Canada homeless charity turns car into pop-up shop

Two Raising the Roof staffers stand next to the pop-up stall in a doorway Image copyright Raising the Roof
Image caption The charity's annual Toque Campaign has been running for 20 years, but this is the first time it has used pop-up shops

A Canadian charity is highlighting homelessness by opening pop-up shops in places that might be used by people seeking shelter.

Raising the Roof set up its first two stalls in a car boot and a doorway, painting both bright white in an attempt to make people notice a problem that they may usually ignore. The pop-up shops sell woolly hats - known as toques in Canada. "Buy a toque here today. Prevent a family from living in their car tomorrow," reads the sign on the car-turned-hat stall.

The aim is to catch people off guard. "People get used to things and then ignore it," the charity's president, Stephen Gaetz, tells the Toronto Star. "You know it is there, but you become immunised, what is great is to think of creative ways to draw attention to it."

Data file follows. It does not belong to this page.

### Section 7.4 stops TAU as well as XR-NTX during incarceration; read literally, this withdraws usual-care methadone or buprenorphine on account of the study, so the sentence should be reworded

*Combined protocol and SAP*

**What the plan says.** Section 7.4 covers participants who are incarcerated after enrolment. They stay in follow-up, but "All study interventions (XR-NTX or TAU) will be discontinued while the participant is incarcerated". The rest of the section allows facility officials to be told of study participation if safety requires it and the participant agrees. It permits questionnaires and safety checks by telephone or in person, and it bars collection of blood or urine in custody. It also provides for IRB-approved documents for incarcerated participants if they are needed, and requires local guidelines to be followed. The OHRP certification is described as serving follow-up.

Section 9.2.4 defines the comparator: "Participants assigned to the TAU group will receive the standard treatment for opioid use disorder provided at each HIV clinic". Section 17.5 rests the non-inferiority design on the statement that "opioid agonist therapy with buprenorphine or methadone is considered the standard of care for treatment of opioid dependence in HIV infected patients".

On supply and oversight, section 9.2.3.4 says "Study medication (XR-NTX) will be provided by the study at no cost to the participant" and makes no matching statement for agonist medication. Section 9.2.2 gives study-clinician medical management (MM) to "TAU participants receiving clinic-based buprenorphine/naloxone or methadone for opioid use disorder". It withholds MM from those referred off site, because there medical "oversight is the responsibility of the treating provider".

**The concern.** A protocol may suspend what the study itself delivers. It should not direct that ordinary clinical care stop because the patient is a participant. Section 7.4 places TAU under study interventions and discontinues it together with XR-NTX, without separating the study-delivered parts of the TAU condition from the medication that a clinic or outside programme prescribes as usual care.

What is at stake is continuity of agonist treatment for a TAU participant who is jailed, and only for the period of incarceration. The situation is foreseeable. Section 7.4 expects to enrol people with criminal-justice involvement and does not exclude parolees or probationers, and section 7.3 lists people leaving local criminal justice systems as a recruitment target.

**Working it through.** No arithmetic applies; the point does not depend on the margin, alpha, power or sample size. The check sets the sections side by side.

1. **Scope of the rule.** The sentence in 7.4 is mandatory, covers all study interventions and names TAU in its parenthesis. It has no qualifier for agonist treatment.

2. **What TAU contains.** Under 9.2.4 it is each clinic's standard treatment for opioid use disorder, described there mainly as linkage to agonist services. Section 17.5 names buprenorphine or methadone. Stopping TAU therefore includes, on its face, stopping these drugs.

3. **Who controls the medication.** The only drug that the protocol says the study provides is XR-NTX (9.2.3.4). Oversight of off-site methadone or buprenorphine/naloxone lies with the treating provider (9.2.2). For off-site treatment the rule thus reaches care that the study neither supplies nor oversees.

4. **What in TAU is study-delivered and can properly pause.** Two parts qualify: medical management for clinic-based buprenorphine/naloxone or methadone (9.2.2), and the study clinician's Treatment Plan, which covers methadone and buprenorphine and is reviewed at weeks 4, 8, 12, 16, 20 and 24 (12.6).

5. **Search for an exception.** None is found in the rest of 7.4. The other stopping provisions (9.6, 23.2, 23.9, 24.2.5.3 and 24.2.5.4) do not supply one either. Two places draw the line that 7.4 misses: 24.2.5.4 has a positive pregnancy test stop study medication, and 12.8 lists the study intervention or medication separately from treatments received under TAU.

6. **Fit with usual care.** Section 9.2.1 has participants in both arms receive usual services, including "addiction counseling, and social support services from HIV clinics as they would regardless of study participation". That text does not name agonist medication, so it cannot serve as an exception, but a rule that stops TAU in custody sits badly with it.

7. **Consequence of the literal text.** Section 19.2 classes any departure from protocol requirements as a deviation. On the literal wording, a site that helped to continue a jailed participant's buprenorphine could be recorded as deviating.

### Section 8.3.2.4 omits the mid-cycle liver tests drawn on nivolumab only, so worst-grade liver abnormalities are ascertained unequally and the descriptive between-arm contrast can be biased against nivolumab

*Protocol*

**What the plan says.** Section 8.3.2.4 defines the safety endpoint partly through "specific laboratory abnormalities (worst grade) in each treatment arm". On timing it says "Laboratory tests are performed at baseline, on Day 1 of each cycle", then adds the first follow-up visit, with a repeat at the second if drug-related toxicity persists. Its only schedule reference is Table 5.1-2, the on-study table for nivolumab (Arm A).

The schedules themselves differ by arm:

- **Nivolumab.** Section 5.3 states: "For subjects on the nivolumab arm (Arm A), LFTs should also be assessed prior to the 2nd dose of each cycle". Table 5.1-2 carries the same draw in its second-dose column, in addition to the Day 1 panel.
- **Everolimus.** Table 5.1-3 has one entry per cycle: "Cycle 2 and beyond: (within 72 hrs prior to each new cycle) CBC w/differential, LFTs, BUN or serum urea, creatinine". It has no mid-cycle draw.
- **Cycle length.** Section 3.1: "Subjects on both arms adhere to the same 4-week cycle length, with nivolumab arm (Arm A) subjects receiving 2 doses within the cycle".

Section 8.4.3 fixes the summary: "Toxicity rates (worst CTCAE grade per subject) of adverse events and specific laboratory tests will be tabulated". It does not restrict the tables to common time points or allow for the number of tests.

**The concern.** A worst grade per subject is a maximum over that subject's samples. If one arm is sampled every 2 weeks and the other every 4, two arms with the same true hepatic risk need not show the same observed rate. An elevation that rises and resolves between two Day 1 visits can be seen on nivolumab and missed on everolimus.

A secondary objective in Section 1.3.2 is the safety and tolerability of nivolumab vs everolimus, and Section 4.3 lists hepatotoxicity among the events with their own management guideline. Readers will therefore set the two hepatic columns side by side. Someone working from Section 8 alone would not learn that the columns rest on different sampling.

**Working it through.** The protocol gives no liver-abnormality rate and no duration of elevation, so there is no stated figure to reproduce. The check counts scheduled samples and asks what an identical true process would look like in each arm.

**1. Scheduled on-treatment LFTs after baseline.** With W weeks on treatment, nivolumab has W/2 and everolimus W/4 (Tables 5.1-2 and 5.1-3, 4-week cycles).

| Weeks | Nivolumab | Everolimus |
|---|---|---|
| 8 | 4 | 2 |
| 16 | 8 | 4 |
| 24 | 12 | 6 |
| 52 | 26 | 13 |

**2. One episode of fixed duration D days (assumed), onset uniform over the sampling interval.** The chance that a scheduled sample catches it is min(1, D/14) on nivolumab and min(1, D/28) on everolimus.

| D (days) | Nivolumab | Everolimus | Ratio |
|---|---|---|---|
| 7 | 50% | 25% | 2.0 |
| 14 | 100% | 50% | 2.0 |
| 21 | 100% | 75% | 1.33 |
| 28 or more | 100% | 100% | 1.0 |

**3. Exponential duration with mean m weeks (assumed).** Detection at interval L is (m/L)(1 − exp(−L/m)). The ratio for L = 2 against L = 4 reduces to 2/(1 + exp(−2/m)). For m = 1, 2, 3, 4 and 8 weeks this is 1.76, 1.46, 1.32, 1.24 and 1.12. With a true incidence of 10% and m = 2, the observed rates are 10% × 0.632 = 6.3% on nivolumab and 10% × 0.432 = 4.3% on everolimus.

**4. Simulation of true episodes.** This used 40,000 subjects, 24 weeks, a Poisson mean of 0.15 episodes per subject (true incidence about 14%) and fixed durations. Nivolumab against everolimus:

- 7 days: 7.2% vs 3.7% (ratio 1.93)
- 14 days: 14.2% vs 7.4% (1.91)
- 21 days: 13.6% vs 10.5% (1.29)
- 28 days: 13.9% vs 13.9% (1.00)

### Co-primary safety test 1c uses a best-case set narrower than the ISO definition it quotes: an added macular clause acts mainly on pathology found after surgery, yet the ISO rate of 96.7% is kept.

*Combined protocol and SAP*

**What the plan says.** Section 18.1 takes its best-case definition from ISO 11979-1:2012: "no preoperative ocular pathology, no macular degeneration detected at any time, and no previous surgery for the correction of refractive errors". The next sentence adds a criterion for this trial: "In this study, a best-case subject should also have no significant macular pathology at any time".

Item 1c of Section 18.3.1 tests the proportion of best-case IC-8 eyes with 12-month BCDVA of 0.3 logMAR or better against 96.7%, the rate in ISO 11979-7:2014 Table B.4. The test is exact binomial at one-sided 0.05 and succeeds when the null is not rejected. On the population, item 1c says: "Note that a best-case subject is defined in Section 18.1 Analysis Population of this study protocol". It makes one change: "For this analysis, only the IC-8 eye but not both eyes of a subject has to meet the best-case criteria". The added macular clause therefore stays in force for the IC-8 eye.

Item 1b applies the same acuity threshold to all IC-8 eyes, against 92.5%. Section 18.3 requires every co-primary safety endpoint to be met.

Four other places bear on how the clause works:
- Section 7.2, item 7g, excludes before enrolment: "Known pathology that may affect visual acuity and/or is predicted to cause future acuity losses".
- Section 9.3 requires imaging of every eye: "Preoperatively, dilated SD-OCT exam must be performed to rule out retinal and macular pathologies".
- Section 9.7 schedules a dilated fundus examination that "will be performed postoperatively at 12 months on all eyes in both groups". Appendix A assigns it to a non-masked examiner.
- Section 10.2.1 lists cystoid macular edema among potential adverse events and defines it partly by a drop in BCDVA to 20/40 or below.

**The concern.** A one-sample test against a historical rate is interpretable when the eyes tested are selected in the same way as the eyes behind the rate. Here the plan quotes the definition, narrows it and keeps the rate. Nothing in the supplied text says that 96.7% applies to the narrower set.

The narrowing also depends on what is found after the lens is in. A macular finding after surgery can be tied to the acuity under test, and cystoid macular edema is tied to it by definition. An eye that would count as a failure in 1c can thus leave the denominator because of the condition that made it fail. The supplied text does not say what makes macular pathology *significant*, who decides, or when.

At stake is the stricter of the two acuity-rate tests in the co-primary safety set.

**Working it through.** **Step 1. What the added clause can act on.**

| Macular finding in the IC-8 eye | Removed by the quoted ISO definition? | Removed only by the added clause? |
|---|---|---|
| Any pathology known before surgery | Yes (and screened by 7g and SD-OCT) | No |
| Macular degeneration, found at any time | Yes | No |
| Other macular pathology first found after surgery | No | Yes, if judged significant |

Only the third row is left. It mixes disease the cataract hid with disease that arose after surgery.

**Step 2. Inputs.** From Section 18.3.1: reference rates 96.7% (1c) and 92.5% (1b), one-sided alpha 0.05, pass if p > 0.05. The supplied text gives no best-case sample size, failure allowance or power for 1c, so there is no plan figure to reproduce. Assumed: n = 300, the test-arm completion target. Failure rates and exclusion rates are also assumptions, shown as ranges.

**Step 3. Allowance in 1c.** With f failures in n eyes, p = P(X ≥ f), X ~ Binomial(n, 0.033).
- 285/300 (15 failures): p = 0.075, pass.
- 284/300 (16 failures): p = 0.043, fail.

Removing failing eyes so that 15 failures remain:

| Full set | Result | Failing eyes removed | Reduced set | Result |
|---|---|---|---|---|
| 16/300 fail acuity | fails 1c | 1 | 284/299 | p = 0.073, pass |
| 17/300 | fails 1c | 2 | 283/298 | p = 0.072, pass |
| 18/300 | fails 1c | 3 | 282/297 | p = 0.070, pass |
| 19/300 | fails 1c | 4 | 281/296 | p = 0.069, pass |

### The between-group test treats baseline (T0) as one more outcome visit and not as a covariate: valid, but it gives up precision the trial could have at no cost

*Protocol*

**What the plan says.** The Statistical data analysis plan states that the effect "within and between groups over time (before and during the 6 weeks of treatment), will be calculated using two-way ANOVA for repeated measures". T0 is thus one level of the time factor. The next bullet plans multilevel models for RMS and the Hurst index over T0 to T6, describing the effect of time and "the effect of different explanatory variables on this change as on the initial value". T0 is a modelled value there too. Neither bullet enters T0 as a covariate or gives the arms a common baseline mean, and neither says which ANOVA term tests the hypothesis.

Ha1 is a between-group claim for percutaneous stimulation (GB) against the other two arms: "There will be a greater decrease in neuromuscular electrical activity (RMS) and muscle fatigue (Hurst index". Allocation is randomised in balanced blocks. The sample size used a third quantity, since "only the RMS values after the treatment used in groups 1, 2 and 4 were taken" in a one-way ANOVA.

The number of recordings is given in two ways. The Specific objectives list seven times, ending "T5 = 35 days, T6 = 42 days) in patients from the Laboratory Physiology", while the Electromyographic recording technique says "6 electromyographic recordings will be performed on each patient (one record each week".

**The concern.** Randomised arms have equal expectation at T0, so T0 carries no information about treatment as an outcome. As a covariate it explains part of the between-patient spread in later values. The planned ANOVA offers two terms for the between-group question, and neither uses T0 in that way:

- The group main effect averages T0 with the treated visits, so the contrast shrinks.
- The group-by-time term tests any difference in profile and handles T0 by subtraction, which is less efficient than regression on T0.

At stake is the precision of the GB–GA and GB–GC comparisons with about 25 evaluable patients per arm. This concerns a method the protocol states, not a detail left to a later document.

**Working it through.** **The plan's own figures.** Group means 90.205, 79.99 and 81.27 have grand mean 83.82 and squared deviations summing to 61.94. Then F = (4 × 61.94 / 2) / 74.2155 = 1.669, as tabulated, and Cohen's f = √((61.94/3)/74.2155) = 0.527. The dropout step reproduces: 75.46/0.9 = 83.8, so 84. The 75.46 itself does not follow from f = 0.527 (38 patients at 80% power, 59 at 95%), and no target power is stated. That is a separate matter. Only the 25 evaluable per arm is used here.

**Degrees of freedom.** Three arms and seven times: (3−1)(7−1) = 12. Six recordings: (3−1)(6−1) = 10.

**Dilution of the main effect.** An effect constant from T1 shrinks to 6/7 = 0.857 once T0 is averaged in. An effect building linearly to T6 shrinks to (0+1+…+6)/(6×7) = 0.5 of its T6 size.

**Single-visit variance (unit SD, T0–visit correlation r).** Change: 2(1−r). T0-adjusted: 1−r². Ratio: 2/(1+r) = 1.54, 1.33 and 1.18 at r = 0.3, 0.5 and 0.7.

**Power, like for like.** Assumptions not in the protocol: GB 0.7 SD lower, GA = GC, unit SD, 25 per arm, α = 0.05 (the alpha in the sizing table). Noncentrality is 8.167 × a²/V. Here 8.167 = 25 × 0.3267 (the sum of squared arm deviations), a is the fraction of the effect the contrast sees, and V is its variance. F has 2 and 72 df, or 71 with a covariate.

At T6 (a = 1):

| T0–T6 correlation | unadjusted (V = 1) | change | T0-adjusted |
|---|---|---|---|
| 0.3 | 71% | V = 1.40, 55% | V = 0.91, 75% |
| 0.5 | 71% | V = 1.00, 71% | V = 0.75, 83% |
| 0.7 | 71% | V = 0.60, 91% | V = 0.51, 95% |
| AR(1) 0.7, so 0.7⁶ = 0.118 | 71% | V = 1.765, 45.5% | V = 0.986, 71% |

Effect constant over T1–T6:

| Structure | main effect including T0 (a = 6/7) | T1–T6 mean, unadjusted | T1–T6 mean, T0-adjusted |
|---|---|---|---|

Toronto is in the grip of a housing crisis with soaring home prices and long waits for social housing. The most recent figures available estimate that more than 5,000 people are homeless, and the city's Daily Shelter Census shows that many are currently running close to capacity.

But Raising the Roof's marketing and communications manager, Caitlin Boros, notes that shelter figures don't capture the full picture, such as those sleeping outside or couch-surfing. "When passers-by learn why we've used these spaces for the shops, there's an instant connection to the issue," Ms Boros tells the BBC. "With a significant drop in temperatures these past few days, it's difficult to imagine having to call a space like a car or store doorway home."

Image copyright Raising the Roof
Image caption Thousands of people are homeless in Toronto - the charity wants to highlight the places they might end up sleeping

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